How to Become a Physical Therapist

How To Become a Physical Therapist

1. Earn a Bachelor's Degree (4 Years)

You first must earn your bachelor's degree so you can go on to complete a graduate program. There is no set major you should focus on while going for your undergrad, but the majority of courses focus on:

  • Biology
  • Anatomy
  • Physiology
  • Chemistry
  • Physics
  • Psychology

Also, you need to keep a GPA of a 3.0 and have a minimum of 21 hours in science courses to be considered for a graduate program. An undergrad course load might look like the following, if you take a pre-professional or pre-medical route:

Grade Level Example Courses
  • General Chemistry I & Lab
  • General Chemistry II & Lab
  • College Algebra & Statistics
  • Introduction to Kinesiology
  • Humanities Requirements
  • Electives
  • Statistics
  • Human Anatomy & Physiology I
  • Human Anatomy & Physiology II
  • Emergency Medical Response
  • Applied Kinesiology
  • Athletic Care & Prevention
  • Humanities Requirements
  • Electives
  • Nutrition for Atheletes
  • Exercise Physiology
  • Lower Body Injury Evaluation
  • Athletic Training Clinical I & II
  • Exercise Testing
  • Upper Body Injury Evaluation
  • Humanities Requirements
  • Electives
  • Health in the US
  • Health Education & Planning
  • Healthcare Management
  • Health Policy
  • Capstone
  • Remaining Requirements & Electives

2. Earn a Master's or Doctoral Degree (2 - 6 Years)

Most physical therapy education programs have moved from the master's program to the Doctor of Physical Therapy (DPT) program.

In order to practice as a physical therapist, you must receive a DPT Degree from a program accredited by the Commission on Accreditation in Physical Therapy Education (CAPTE). These programs usually take three years to finish.

During your time there you will receive supervised clinical practice and classroom and lab instruction in examining patients and evaluating their disabilities, instruction on prosthetics and orthotics, and medical screening and diagnostics.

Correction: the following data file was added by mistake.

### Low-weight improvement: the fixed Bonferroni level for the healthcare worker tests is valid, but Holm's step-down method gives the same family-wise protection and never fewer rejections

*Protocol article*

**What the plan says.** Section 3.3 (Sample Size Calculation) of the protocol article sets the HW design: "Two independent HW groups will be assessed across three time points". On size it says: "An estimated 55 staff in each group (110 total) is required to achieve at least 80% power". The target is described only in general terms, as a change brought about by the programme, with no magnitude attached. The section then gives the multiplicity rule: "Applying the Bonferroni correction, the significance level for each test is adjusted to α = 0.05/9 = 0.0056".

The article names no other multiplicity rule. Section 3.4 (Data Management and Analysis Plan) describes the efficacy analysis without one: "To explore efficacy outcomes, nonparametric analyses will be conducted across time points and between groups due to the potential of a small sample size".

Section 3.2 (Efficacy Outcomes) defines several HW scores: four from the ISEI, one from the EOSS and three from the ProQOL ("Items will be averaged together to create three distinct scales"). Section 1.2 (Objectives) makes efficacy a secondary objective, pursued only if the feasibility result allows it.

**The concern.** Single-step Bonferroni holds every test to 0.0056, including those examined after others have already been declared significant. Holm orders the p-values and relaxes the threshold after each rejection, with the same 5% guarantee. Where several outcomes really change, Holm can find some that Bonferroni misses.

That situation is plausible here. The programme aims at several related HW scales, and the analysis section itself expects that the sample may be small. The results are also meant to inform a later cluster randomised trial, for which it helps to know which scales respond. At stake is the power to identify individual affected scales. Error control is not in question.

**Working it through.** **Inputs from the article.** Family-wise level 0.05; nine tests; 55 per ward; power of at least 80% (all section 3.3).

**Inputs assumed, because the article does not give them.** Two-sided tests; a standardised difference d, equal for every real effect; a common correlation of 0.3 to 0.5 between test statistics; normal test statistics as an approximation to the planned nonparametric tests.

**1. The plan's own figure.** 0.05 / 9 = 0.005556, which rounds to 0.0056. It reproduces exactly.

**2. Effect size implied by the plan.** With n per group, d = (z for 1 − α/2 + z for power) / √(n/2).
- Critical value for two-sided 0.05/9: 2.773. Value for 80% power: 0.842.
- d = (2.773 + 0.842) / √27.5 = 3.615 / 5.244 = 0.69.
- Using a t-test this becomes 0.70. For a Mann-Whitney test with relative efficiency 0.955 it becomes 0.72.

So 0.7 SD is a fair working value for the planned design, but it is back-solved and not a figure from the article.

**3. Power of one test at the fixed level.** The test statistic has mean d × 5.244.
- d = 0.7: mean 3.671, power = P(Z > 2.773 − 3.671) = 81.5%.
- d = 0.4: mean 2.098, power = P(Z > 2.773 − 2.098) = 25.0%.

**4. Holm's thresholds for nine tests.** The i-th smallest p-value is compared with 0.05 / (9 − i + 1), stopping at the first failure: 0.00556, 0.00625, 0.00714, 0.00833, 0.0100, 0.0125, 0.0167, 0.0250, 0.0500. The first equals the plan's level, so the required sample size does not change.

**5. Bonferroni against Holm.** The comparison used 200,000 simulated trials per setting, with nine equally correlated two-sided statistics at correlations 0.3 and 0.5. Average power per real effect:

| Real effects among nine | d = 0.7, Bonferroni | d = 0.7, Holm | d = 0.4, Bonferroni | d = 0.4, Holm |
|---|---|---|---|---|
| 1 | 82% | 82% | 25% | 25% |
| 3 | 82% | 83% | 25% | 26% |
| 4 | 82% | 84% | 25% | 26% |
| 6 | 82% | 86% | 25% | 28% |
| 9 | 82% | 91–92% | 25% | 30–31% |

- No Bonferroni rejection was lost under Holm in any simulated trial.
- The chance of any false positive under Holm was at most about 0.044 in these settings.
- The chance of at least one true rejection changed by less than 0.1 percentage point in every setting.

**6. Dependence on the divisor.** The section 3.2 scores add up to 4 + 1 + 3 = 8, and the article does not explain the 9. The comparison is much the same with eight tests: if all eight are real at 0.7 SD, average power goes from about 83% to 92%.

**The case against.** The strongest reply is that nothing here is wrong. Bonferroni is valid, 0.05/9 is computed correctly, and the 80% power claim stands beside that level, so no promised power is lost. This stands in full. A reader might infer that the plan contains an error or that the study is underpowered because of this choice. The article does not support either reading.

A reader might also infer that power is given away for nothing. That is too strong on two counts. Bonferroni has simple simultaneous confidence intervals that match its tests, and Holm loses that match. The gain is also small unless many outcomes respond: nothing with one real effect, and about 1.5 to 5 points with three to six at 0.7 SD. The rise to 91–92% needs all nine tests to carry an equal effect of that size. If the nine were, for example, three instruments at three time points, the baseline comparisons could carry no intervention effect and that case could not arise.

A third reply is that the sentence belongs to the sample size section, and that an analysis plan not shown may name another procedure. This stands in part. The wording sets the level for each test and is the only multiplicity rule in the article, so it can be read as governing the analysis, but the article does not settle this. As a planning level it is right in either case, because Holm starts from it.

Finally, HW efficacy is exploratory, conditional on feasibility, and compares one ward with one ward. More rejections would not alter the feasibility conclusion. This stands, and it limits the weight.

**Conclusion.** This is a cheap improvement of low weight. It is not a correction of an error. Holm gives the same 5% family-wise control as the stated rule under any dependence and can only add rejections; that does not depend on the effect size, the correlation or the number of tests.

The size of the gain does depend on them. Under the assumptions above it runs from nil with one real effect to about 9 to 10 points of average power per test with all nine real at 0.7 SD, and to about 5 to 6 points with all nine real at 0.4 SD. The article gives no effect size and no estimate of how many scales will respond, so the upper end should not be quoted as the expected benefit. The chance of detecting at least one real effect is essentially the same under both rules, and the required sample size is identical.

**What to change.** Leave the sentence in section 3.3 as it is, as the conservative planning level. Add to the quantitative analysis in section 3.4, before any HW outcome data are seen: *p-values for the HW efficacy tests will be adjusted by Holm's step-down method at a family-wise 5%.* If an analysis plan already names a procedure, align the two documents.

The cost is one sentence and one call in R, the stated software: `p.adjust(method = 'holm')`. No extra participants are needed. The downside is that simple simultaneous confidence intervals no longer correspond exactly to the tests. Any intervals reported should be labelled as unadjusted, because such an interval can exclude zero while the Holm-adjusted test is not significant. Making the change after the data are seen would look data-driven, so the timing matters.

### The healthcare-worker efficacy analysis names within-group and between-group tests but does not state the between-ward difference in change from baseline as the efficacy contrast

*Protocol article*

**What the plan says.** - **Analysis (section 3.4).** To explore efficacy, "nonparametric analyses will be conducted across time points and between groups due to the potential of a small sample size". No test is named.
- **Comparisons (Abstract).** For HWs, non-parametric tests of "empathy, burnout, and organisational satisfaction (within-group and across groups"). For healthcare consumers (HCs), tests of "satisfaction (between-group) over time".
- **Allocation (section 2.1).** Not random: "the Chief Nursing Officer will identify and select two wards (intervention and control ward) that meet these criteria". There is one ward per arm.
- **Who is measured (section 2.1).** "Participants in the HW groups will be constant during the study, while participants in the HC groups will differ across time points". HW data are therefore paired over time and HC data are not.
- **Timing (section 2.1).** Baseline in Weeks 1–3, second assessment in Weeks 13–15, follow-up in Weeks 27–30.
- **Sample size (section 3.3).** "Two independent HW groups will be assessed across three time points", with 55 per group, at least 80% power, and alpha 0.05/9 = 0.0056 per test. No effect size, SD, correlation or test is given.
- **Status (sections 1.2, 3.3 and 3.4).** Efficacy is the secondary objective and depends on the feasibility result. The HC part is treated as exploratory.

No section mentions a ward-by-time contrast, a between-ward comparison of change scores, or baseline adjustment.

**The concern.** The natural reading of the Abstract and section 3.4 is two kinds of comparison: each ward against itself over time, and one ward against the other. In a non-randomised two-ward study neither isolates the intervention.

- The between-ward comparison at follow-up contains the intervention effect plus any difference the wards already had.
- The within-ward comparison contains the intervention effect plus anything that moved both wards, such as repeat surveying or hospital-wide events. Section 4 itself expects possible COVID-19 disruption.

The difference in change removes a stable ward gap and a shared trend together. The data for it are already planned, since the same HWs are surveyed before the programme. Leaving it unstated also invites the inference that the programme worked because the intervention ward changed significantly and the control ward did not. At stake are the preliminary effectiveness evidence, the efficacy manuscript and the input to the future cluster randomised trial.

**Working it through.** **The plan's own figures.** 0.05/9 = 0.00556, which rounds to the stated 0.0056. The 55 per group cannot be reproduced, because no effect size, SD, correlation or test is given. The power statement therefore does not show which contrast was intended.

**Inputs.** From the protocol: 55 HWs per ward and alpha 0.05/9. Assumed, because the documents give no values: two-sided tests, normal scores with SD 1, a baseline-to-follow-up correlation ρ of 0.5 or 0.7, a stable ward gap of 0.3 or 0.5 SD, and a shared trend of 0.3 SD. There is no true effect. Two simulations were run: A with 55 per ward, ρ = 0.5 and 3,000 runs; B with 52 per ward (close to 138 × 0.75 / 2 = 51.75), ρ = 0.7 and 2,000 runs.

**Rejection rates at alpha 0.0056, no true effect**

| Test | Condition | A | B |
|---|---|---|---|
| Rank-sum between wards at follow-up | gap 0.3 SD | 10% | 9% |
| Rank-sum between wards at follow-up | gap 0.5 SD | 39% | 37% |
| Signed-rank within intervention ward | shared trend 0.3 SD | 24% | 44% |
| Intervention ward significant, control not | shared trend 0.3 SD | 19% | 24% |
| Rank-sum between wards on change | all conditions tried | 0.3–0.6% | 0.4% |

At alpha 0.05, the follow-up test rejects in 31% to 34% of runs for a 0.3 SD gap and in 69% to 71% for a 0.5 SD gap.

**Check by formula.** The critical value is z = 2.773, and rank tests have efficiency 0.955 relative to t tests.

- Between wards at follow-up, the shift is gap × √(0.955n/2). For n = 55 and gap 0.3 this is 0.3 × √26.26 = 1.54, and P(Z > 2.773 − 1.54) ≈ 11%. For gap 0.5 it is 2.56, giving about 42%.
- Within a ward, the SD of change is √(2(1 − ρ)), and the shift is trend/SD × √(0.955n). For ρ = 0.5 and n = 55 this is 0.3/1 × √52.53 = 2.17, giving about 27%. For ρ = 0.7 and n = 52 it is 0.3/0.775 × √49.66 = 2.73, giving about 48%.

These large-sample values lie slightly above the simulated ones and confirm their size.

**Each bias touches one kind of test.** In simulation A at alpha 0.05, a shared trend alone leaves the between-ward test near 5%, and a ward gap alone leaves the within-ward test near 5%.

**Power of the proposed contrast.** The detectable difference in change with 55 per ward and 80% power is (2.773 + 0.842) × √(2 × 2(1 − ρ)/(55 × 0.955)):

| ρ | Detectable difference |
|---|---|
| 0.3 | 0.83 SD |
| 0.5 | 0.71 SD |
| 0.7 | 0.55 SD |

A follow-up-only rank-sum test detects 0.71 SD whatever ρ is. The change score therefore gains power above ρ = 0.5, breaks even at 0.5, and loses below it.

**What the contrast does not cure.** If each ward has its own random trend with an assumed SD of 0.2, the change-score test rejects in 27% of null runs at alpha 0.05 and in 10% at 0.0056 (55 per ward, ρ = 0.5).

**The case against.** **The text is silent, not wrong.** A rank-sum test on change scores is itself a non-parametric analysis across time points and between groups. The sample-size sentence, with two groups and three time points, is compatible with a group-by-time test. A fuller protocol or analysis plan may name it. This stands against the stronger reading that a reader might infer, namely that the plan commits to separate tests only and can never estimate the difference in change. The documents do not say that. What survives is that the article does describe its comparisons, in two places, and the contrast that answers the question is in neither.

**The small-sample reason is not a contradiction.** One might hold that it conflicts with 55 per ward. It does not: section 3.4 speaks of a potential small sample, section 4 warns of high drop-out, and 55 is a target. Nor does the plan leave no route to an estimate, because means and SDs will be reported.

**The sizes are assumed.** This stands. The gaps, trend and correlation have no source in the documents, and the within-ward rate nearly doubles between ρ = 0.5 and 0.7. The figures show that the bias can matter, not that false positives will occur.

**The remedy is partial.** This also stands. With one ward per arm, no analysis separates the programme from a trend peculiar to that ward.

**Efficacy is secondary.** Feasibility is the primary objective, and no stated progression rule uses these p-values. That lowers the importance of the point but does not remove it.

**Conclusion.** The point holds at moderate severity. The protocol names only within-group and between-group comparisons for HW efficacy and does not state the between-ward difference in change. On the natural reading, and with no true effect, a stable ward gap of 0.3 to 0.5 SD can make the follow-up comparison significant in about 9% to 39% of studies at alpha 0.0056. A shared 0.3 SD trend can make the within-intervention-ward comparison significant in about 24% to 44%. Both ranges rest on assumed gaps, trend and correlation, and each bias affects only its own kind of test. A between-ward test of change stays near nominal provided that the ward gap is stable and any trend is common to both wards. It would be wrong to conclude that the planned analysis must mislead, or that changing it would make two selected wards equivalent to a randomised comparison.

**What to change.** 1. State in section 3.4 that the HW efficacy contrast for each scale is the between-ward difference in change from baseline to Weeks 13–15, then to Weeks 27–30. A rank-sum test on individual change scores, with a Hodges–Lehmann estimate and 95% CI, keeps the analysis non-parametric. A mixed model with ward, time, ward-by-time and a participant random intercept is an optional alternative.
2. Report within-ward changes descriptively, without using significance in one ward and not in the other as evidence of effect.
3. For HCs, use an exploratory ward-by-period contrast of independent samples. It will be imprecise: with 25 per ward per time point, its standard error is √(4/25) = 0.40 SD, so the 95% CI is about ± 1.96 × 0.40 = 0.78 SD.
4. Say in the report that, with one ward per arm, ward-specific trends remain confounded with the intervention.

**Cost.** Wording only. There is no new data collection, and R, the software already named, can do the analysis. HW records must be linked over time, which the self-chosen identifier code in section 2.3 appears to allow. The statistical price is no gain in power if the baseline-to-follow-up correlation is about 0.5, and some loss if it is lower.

Potential applicants can investigate program admission requirements and make multiple applications to Physical Therapy Education Programs via the Physical Therapist Centralized Application Service (PTCAS).

3. Earn the Required License

A physical therapist must be licensed nationally and, in some cases, at a state level. They must pass the National Physical Therapy Exam that the Federation of State Boards of Physical Therapy offers.

The test focuses on your competency in physical therapy theory, practice, and consultation. There are also individual state licensure requirements that they must meet before being allowed to practice in that state. Check with your local licensing authority to apply.

4. Complete a Residency Program (Optional)

If you want to gain more practice and get a leg up on job applicants, you can complete a Residency Program. Programs typically include 1,500 hours of clinical practice and take up to 36 months to complete.

While there you are allowed to examine and diagnose patients under the supervision of other licensed PTs. You can also decide to work towards specializing in a certain area.

A residency program would be a good option if you want to go on to complete a specialist certification. You need to find a residency program that's accredited by the American Board of Physical Therapy Residency and Fellowship Education (ABPTRFE).

5. Earn a Specialist Certification (Optional)

If you wanted to keep furthering your education, and really beat out the competition, you can choose to get certified in a specialty through the American Board of Physical Therapy Specialties (ABPTS), which offers eight different specialty areas: Cardiovascular and Pulmonary, Clinical Electrophysiology, Geriatrics, Neurology, Orthopedics, Pediatrics, Sports, and Women's Health.

To qualify, you must be licensed and have at least 2,000 hours of practice in your chosen specialty (where that residency could help). Then you need to pass the 200-question specialist certification exam, to see if you have the knowledge and skills you need in relation to your specialty.